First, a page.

- It is important for people to be able to feed themselves for quality of life and aspiration pneumonia increases when pts. Need to be feed.
- Eating starts when we look at the food, anticipate the food, saliva, bring the food to out mouth
Consider Desired Outcome 1
- Improve oral transit time
- Increase lingual tone
- Increase efficiency of PO intake
- Ensure optimum nutrition
- Minimize risk for pneumonia
- Provide patient/family education
- Oral management of medication
-- Get pt. to be able to efficiently eat
--- If someone is taking more than 15 mins to eat they are going to give up
Consider Desired Outcome 2
1. Decrease hospital length of stay
2. Eliminate deaths from aspiration pneumonia
3. Reduce cost, increase profit
4. Maintain weight
5. Improve quality of life
6. Eat favorite food
7. Drink favorite flavor
Nutrition is the building block, if you don’t have good nutrition you won’t get well.
Criteria for exercise
-The patient must be alert and cooperative enough to participate in at least 15 minutes of structured therapy.
- For mass practice to take place, this needs to be much longer (45 – 60).
- The patient must be able to learn and memorize the exercise program, or be able to read written instructions, or have a family member or caregiver who will assist them in completing the exercises several times a day.
-The patient must be able to demonstrate progress during the treatment program(i.e., show increased oral-motor function, exhibit improvement on a repeat videoswallow, etc.)
- If pt. does not progress it is called maintenance therapy
- Demonstrate functional outcomes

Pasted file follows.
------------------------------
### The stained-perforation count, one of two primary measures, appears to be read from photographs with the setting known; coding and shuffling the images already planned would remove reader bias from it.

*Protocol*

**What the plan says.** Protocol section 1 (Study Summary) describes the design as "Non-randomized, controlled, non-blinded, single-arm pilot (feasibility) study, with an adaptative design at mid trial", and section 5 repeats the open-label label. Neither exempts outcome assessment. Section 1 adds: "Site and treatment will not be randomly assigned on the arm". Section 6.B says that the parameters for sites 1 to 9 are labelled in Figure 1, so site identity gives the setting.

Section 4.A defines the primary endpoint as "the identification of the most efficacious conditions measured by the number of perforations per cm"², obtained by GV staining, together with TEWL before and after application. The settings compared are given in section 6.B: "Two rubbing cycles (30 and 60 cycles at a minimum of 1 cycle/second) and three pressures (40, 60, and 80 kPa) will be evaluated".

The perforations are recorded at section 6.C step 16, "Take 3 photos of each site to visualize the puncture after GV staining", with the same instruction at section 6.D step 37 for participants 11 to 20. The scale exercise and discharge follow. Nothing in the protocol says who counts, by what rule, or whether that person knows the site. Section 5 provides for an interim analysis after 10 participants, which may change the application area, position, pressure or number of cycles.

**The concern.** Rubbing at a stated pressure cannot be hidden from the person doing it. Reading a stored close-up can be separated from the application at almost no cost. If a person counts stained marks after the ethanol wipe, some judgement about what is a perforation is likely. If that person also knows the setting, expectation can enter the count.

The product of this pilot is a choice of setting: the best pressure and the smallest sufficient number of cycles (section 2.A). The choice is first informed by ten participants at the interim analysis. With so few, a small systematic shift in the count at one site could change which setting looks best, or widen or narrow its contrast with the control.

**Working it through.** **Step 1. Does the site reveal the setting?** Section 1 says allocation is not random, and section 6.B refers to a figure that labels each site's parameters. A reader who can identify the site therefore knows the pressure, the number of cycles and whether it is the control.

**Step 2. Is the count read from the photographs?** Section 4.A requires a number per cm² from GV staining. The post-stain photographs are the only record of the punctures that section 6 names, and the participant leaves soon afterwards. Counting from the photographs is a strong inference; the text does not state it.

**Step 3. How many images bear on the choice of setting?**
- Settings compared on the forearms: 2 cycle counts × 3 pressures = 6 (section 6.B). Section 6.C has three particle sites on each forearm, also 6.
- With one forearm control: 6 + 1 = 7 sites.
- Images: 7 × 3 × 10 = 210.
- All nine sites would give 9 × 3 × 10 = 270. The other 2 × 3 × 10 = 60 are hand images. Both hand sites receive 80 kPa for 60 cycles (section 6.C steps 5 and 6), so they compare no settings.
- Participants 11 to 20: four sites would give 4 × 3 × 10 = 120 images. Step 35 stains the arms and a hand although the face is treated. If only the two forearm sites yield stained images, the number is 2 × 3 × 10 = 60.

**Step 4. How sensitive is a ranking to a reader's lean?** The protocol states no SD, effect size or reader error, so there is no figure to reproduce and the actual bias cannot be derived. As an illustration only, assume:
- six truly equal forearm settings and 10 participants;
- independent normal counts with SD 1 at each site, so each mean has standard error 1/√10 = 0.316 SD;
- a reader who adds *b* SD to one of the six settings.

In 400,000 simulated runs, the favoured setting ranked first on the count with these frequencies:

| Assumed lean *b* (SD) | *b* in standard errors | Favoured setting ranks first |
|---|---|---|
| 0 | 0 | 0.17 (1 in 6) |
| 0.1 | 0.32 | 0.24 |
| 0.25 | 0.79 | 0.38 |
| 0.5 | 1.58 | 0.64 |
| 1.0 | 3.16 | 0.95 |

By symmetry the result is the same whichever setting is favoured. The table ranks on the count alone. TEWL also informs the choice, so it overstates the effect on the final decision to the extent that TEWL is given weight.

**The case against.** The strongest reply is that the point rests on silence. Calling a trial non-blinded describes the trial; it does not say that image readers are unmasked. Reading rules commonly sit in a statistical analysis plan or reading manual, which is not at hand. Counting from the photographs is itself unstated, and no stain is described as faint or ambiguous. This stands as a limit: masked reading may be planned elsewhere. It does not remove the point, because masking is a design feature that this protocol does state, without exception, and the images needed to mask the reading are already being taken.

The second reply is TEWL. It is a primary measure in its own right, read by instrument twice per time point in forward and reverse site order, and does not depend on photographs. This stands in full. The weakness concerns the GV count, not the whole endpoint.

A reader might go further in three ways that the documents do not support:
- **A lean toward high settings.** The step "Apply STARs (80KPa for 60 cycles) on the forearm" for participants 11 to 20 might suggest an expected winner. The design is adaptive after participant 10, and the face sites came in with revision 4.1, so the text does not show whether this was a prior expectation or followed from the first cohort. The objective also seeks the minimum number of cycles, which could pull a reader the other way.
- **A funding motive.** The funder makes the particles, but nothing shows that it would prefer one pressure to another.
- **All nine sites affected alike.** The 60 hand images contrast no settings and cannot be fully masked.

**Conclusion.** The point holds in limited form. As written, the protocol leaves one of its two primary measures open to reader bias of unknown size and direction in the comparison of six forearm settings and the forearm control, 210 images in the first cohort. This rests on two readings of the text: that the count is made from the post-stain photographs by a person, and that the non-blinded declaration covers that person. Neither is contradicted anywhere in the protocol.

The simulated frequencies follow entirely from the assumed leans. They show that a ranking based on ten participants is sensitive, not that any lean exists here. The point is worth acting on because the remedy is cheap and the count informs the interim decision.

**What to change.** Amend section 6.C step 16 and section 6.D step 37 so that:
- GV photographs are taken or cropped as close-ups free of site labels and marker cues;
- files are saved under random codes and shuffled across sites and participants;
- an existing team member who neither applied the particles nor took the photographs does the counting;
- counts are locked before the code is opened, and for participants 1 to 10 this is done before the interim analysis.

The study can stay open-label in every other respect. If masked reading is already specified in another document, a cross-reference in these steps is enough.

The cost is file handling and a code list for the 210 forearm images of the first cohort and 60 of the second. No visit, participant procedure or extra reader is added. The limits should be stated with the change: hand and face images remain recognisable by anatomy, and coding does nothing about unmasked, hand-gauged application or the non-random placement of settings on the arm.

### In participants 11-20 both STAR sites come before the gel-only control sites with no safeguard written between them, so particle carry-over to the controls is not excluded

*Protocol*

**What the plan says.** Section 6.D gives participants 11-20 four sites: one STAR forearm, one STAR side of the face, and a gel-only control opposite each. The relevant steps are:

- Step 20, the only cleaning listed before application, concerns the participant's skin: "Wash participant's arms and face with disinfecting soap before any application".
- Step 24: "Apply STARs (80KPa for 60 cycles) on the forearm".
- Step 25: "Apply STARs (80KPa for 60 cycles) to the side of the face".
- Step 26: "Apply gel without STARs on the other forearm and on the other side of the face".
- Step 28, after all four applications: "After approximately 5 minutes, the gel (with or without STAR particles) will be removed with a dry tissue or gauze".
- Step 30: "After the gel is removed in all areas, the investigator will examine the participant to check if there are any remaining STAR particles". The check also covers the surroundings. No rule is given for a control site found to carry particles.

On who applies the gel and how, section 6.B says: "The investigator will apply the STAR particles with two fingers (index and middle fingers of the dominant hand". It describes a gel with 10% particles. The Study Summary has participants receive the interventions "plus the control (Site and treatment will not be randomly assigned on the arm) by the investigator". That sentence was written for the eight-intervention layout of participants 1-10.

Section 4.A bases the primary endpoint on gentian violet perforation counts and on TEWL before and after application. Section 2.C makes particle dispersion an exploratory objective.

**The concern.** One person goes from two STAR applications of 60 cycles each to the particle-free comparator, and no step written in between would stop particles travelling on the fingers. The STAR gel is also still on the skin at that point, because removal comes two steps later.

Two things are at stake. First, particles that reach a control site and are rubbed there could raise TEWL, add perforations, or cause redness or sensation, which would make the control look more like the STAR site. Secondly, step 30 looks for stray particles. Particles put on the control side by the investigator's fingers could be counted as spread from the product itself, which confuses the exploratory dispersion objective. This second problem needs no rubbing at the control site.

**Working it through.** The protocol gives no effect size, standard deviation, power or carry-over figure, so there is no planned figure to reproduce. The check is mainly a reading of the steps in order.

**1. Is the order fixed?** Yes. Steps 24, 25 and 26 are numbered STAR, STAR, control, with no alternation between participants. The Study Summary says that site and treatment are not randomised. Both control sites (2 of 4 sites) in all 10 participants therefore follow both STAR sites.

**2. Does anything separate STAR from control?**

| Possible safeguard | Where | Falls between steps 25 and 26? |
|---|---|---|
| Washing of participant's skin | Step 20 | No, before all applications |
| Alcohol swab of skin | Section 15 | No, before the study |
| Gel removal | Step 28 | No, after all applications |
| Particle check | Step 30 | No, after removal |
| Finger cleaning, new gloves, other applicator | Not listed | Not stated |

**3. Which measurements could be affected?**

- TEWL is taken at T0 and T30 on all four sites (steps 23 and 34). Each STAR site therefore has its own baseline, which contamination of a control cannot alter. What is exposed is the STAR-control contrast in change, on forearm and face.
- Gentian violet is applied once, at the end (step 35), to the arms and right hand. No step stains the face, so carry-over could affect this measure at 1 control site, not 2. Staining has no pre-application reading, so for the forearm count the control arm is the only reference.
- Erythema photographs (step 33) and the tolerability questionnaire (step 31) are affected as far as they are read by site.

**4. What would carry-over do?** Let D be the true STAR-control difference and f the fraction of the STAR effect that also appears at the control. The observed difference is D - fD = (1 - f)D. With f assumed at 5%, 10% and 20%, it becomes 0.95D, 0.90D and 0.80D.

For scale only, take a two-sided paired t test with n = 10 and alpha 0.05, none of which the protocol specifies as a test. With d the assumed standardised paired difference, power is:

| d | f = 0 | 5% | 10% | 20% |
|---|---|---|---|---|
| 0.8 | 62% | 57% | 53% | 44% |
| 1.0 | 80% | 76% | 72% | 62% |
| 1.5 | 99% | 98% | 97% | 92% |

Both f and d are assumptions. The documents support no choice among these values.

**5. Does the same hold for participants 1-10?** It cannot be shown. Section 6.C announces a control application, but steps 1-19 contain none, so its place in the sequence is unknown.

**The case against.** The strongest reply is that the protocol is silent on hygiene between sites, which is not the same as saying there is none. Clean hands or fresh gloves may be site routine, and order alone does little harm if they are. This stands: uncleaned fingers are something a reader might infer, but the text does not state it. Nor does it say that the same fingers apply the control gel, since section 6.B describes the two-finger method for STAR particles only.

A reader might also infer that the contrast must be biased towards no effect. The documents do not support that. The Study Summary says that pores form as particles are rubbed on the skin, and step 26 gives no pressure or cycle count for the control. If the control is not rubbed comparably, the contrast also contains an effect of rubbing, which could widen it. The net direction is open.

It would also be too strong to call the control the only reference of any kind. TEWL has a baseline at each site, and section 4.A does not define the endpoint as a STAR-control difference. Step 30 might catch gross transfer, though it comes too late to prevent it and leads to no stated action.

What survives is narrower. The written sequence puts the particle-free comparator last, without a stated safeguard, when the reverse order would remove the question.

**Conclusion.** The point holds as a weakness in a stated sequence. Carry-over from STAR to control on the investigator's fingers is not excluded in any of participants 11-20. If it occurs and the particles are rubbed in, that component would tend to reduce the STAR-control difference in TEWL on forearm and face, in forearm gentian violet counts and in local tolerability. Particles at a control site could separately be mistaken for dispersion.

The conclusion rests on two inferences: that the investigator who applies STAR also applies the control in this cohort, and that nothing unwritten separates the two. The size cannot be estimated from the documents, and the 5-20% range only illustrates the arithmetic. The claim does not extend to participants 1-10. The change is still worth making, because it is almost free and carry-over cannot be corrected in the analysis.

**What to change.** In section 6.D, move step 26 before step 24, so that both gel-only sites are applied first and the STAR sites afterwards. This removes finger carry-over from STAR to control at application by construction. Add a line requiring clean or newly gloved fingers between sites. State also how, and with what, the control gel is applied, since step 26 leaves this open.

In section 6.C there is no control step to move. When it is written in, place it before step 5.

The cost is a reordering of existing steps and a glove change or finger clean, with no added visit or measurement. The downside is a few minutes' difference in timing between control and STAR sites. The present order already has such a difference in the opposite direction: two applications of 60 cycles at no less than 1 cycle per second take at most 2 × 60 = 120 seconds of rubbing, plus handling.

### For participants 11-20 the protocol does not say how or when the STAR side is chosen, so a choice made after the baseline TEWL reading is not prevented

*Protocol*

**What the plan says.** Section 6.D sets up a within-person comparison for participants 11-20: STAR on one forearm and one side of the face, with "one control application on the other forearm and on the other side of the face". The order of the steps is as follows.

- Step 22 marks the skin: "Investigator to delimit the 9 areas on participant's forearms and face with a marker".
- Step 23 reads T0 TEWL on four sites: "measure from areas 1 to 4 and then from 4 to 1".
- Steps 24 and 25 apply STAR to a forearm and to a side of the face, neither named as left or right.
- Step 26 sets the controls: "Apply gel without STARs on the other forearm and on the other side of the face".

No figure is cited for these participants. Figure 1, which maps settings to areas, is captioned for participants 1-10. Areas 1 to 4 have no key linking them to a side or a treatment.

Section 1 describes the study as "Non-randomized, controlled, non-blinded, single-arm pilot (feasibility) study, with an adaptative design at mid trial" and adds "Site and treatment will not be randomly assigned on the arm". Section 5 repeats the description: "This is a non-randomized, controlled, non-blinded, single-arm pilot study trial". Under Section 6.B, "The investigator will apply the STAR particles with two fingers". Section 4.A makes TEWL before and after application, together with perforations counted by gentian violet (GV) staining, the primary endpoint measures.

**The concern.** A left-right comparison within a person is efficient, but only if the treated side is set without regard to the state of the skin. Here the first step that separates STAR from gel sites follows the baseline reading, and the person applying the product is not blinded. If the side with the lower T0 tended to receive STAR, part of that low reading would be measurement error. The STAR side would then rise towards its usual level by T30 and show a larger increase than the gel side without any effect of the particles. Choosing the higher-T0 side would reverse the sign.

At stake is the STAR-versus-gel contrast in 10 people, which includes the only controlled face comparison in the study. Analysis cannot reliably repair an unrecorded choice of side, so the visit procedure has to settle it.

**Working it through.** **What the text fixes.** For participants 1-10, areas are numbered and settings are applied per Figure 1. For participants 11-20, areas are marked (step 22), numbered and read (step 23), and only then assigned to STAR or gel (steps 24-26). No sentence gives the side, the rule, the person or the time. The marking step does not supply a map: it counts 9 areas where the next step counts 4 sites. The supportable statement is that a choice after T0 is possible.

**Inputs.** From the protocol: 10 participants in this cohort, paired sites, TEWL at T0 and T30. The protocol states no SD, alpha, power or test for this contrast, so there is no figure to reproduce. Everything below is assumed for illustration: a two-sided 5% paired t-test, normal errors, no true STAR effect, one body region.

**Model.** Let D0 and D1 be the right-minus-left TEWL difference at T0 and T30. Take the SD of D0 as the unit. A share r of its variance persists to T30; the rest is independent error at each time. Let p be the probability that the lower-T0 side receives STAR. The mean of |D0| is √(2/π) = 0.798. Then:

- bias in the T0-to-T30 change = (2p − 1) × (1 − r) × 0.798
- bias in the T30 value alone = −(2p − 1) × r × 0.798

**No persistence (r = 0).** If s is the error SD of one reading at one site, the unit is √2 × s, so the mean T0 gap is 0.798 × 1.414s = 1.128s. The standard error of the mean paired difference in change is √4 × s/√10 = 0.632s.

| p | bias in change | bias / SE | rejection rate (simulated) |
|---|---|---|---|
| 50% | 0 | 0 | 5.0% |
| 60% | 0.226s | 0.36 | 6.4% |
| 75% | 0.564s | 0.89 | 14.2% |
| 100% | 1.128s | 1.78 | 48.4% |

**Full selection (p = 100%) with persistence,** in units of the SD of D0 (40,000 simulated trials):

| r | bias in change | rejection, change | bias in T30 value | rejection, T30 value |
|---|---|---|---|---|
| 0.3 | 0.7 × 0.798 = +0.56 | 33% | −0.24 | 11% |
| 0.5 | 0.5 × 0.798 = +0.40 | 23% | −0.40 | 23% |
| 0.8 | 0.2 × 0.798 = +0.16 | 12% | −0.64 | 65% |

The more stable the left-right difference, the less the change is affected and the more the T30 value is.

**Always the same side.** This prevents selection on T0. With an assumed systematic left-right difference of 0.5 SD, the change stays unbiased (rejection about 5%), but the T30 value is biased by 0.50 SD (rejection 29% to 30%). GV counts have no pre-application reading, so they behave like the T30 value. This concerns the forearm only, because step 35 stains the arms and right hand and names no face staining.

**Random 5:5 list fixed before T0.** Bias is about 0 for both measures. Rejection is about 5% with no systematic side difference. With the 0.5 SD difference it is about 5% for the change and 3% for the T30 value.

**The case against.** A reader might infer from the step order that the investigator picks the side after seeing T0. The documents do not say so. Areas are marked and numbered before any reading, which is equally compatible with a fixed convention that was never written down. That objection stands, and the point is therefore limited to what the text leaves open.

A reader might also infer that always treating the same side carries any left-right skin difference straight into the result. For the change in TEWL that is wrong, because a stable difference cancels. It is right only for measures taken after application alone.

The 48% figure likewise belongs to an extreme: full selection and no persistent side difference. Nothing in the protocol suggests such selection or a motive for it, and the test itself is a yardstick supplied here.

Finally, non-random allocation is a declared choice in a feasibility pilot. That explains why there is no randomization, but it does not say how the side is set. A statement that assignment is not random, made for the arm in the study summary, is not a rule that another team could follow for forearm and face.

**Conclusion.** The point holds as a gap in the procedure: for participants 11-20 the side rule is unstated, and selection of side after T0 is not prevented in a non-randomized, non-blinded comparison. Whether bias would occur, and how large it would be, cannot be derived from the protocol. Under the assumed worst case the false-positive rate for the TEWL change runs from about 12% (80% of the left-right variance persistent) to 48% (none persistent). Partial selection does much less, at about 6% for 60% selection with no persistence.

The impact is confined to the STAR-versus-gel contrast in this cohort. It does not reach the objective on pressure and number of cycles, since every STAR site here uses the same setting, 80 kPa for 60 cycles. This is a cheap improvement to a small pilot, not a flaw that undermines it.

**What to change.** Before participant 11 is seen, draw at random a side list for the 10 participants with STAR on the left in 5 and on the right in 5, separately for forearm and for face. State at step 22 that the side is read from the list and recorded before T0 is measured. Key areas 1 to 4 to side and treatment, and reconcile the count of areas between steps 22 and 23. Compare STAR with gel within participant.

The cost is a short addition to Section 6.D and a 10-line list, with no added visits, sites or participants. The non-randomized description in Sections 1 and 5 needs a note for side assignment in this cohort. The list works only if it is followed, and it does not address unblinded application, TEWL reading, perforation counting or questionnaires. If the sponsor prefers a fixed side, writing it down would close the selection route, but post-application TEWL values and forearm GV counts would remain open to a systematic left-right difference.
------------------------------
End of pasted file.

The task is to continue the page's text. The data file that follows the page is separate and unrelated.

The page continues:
- Document “significant” progress
- Document skilled services- we need to document that are skills are necessary for the pt.
2. Promote recovery and insure medical safety
3. Prior level of function- independently eating all consistencies
4. Skilled level of care
5. Reasonable and necessary
6. Requires the skills of a therapist
7. Decrease medical complications- pt. will not need PEG or PEJ
Words and phrases to avoid
1. Inability to follow directions
2. Refuses to participate
3. Maintenance therapy (contradiction)
4. Poor rehab potential
5. Chronic/long-term condition
6. Drill- no
7. Monitoring- no sounds like maintenance activity
If any of these words/phrases accurately describes what is happening with your patient, the patient is most likely not a good candidate for treatment.
Possibilities for the future…
1. Christy Ludlow information
2. Laryngeal pacer
3. Swallow expansion device
Christy Ludlow research
- Using hook-wire electrodes, determined that the best muscles to stimulate to aid UES opening:
1. 10 chronic patients, experimental & control groups, randomized
2. 6 with implant, 4 with vibro-tactile device
Implant patients – biggest change in saliva control, QOL- quality of life
3. Even the control group improved
4. Why would vibro-tactile (control) group improve?
5. Sensory input may improve swallowing via increasing swallow frequency.
6. Mass practice in both groups every day.
So, why did these chronic patients improve? Sensory input? Motor input? Motor plus sensory? (60 times per hour)
7. Or was it purely because of the mass practice?
- Implanted stimulator attached to the RLN
- Closes the glottis on demand for patients who aspirate
- “Locks” the airway
- Stimulate the recurrent laryngeal nerve which closes the airway